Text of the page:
The centres of seagrass diversity have a clear focus in the seas of East Asia, reaching up to southern Japan, and a second focus of diversity in the Red Sea and East Africa. This pattern is similar to the global distribution of corals and mangroves. The uses of seagrass systems are well known. Hence, they support a rich diversity of species from adjacent systems and provide primary refugia for both economically and ecologically important organisms. Most of the major commercial fisheries in the region occur immediately adjacent to seagrass beds. As an ecotone between coral reefs and mangrove forests in tropical coasts, they mediate the structural and dynamic components of the neighbouring ecosystems. Ironically, seagrass beds in this region are the least studied among the coastal ecosystems. Only in the last 15 years have they been a focus of scientific inquiry and, only in the last 5 years, have they been subjected to any natural resource management. Globally, seagrass systems occupy an area of about 600,000 km2, contributing 12% of the total carbon storage in the ocean. The contribution of seagrass beds of the East Asian seas to these figures is not known. In the South China Sea region there has been a rapidly increasing rate of seagrass loss and decline. In recent years, Indonesia has lost about 30-40% of its seagrass beds, with as much as 60% being destroyed around Java. In Singapore, the patchy seagrass habitats have suffered severe damage largely through burial under landfill operations. In Thailand, losses of the beds amount to about 20-30% and in the Philippines, it is about 30-50%. Very little information on seagrass loss is available from Cambodia, China, Malaysia, and Vietnam. Loss of the beds in the region has been due largely to the loss of coral reefs (which act as buffer against waves) and mangroves (which act as a filter for sediment from land), coastal development, and urban expansion. Other impacts include, substrate disturbance, industrial and agricultural runoff, waste water and sewage discharges. The economic return from seagrass beds in East Asia is very poorly known. In other parts of the world, it can be up to US$ 212,000 per hectare. Based primarily on the fisheries they support, seagrass beds in Cairns, Australia, return A $700,000 annually. In Monroe County, Florida, the commercial fishery for five seagrass-dependent species was estimated at US$48.7 Million Yr --1. Worldwide, recreational fisheries, diving and snorkelling are industries, which depend directly or indirectly upon healthy seagrass beds. In an assessment of the economic value of the worlds ecosystems, Costanza et al. (1) listed the value of the nutrient cycling function of seagrass beds at US$3.8 Trillion, the second highest value among all the other ecosystem values listed. The UNEP/GEF South China Sea Project attempts to reverse the degradation trends in marine habitats, including seagrass beds, in the region. Hence, for the period 2002-2007, it is developing both national and regional initiatives for habitat interventions to facilitate the reversal process. It aims to establish sites where the effects of sound management on the environment, biodiversity, and lives of people can be demonstrated.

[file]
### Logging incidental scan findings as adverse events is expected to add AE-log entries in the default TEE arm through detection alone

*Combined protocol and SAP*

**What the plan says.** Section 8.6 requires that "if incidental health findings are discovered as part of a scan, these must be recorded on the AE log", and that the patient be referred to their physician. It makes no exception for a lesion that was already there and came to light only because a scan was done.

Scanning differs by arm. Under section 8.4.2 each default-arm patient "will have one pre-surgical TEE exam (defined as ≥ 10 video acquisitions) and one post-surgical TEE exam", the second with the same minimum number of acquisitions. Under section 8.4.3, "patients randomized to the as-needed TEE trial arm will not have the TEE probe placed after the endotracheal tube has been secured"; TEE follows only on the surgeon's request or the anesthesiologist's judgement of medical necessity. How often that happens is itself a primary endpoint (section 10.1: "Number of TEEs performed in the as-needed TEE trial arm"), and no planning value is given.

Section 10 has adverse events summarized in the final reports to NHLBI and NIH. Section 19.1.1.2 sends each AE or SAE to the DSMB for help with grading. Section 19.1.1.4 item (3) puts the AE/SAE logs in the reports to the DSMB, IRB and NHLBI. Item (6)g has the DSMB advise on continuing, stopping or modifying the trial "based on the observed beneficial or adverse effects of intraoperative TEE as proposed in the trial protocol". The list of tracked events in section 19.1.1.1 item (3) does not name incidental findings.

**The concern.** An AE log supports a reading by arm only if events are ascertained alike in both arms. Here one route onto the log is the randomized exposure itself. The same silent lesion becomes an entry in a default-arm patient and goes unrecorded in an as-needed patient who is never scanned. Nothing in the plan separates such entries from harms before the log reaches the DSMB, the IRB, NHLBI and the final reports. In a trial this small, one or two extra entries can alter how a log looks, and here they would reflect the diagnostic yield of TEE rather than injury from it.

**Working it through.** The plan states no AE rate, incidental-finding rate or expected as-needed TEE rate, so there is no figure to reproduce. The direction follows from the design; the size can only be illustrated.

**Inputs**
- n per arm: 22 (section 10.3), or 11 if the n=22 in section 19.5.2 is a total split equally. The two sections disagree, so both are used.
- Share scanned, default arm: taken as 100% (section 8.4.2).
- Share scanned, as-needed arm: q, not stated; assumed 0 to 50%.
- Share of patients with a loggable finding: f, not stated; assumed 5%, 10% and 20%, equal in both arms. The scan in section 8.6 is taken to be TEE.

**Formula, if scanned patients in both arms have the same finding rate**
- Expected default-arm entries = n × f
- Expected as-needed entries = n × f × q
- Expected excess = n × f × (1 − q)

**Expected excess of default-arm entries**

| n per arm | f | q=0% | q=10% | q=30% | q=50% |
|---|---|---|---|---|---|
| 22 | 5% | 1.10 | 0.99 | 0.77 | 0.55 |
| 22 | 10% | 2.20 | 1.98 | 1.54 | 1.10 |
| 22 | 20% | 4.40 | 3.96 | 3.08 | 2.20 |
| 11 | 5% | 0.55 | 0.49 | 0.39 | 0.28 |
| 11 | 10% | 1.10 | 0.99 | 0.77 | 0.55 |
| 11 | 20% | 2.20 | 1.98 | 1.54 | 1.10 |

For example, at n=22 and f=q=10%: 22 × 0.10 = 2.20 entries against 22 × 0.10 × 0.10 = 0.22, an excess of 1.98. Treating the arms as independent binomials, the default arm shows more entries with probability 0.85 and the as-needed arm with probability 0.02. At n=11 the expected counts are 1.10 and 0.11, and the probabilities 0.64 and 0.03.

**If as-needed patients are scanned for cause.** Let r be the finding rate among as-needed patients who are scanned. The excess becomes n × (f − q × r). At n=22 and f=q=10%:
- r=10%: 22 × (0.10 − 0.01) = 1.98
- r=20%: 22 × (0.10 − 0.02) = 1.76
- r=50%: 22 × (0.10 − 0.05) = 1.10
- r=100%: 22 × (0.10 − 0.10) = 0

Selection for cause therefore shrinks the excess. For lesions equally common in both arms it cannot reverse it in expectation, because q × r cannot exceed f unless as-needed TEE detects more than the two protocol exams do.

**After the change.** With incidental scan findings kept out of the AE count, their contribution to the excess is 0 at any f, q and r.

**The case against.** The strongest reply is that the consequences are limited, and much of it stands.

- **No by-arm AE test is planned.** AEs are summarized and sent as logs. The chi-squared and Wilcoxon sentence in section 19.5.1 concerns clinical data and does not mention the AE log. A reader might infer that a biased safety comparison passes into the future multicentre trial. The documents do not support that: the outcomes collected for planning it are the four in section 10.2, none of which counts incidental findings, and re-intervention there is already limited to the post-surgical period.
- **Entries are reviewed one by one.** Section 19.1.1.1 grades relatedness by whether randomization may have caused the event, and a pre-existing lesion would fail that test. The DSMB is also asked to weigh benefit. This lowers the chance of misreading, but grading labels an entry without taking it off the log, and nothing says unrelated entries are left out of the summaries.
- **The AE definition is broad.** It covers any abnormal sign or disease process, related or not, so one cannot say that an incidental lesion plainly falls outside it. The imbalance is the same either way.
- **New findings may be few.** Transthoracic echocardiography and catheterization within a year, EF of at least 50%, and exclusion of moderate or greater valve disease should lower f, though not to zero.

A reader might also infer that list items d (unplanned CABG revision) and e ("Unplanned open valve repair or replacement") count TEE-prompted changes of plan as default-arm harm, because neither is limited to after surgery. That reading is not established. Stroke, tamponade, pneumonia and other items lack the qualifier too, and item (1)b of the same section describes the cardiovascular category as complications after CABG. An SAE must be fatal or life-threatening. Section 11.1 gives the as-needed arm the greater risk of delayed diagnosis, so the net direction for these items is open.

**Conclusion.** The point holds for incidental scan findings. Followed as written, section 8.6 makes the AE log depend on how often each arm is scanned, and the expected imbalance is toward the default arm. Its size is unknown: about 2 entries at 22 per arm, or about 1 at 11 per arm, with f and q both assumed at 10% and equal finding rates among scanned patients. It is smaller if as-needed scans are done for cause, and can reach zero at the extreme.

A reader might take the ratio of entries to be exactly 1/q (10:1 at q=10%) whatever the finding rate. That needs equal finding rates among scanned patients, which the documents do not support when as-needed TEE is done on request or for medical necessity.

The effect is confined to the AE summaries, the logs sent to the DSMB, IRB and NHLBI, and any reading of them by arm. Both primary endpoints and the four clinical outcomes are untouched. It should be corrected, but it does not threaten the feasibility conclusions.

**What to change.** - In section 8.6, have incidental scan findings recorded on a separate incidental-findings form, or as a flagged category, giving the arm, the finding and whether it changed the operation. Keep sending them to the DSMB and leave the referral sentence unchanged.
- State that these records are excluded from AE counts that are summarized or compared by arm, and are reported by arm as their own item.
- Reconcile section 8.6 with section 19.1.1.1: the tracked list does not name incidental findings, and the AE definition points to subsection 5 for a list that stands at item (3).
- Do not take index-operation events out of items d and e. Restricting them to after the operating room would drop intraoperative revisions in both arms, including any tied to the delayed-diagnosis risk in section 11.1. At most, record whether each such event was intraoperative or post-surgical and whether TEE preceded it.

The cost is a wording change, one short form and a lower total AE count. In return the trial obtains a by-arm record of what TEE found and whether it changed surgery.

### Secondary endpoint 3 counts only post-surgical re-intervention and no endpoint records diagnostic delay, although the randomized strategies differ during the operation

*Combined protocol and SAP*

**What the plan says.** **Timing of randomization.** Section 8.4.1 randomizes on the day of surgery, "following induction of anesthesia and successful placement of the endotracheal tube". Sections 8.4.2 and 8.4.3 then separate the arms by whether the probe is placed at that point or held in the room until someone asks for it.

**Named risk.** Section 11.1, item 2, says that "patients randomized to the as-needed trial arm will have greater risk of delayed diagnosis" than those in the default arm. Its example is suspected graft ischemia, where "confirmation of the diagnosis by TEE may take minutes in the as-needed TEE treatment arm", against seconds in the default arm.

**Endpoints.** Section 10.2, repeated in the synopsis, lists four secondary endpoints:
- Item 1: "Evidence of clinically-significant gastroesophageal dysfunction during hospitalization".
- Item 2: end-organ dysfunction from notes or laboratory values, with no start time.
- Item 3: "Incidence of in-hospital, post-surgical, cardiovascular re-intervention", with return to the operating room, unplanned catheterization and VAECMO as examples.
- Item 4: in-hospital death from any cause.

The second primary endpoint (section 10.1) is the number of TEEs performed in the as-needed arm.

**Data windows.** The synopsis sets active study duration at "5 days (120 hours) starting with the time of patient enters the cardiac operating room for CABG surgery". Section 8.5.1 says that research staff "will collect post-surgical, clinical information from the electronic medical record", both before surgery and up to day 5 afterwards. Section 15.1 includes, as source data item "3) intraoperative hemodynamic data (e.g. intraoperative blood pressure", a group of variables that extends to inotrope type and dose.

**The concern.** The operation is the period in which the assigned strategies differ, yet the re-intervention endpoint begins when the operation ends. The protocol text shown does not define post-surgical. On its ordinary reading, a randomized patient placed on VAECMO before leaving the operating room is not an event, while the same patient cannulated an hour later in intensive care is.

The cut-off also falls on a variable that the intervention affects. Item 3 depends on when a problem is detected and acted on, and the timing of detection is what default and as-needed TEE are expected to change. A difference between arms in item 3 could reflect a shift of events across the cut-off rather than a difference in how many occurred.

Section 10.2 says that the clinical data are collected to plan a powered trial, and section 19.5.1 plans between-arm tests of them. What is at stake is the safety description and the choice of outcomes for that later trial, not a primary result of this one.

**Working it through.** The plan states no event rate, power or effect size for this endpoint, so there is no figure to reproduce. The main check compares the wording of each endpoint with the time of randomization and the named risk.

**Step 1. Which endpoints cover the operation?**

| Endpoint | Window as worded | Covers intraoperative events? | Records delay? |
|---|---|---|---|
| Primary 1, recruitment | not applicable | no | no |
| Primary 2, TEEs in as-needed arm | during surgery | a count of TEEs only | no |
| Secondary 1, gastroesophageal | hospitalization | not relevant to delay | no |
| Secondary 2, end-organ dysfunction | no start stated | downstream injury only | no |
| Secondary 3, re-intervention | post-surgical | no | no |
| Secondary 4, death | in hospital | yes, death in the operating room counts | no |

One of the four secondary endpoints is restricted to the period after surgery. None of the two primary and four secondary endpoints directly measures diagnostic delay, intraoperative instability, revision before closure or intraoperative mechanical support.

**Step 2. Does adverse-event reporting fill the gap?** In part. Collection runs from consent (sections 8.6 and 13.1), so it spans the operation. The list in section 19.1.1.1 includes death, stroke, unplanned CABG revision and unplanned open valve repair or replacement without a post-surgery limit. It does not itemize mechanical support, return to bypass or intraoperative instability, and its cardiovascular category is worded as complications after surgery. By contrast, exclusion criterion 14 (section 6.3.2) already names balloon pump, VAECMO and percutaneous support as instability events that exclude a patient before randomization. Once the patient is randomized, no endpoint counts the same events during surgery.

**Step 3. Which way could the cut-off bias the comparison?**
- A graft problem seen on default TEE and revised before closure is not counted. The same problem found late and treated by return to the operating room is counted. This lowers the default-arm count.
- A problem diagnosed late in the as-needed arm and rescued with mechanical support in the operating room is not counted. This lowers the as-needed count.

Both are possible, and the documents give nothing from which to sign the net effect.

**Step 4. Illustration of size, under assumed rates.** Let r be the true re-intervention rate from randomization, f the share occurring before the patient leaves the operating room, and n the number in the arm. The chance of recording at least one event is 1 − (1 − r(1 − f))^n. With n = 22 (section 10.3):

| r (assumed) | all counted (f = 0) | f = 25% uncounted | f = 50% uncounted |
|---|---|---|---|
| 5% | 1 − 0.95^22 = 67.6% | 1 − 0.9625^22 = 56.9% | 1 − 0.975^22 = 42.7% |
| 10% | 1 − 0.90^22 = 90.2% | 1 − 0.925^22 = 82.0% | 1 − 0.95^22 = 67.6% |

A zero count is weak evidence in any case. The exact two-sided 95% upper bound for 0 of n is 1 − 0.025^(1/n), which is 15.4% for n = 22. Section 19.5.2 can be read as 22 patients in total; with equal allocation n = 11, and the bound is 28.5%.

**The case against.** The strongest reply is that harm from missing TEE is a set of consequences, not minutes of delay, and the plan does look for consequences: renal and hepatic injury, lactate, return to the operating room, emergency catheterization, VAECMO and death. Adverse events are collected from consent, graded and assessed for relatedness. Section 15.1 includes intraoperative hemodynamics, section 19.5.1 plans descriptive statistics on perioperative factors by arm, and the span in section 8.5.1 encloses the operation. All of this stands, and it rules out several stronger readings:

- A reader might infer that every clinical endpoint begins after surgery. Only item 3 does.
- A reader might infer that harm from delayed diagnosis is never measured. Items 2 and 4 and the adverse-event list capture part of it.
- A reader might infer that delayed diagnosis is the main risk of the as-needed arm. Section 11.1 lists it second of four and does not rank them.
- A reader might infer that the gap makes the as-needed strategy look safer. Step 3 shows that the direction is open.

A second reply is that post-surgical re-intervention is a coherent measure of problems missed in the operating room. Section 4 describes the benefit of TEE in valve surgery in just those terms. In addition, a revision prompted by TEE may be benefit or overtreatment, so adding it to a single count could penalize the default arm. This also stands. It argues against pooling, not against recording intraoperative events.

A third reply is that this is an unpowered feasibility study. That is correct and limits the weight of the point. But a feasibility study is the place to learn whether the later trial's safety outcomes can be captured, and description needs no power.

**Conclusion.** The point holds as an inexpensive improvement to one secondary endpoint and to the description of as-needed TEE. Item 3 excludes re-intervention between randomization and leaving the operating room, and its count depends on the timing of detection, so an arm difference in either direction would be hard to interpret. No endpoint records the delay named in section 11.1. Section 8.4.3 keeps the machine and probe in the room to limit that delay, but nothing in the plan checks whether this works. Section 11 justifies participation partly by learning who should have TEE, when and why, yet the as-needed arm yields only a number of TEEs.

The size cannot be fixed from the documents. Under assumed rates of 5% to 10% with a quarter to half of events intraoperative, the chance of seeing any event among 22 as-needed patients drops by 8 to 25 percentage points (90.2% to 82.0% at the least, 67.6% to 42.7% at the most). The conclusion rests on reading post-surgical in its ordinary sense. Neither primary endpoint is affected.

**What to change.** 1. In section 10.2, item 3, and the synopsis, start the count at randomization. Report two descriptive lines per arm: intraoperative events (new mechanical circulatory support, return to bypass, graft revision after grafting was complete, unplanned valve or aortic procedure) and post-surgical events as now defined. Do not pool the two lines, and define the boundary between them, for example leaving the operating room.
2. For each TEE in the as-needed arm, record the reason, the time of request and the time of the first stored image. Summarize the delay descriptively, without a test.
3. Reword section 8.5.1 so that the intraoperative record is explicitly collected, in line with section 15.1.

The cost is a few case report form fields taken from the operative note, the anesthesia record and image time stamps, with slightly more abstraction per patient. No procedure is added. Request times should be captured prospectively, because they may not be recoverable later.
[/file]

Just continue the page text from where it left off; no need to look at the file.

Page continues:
Dr. Miguel Fortes Bangkok, Thailand

    January 2004

    Reversing Environmental Degradation Trends in the South China Sea and Gulf of Thailand.

    Cambodia, China, Indonesia, Malaysia, Philippines, Thailand, Viet Nam

    In 1996, the countries bordering the South China Sea requested assistance from UNEP and the GEF in addressing the issues and problems facing them in the sustainable management of their shared marine environment. From 1996 to 1998 initial country reports were prepared that formed the basis for the development of a Transboundary Diagnostic Analysis, which identified the major water related environmental issues and problems of the South China Sea. Of the wide range of issues identified the loss and degradation of coastal habitats, including mangrove, coral reefs, seagrass and coastal wetlands were seen as the most immediate problem. Over-exploitation of fisheries resources and land-based sources of pollution were also considered significant issues requiring action. In 1999 the governments, through the Co-ordinating Body for the Seas of East Asia endorsed a framework Strategic Action Programme that established targets and timeframes for action. In December 2000, the GEF Council approved this project with UNEP as the sole Implementing Agency operating through the Environmental Ministries in the seven participating countries and with over forty Specialised Executing Agencies at national level directly engaged in the project activities.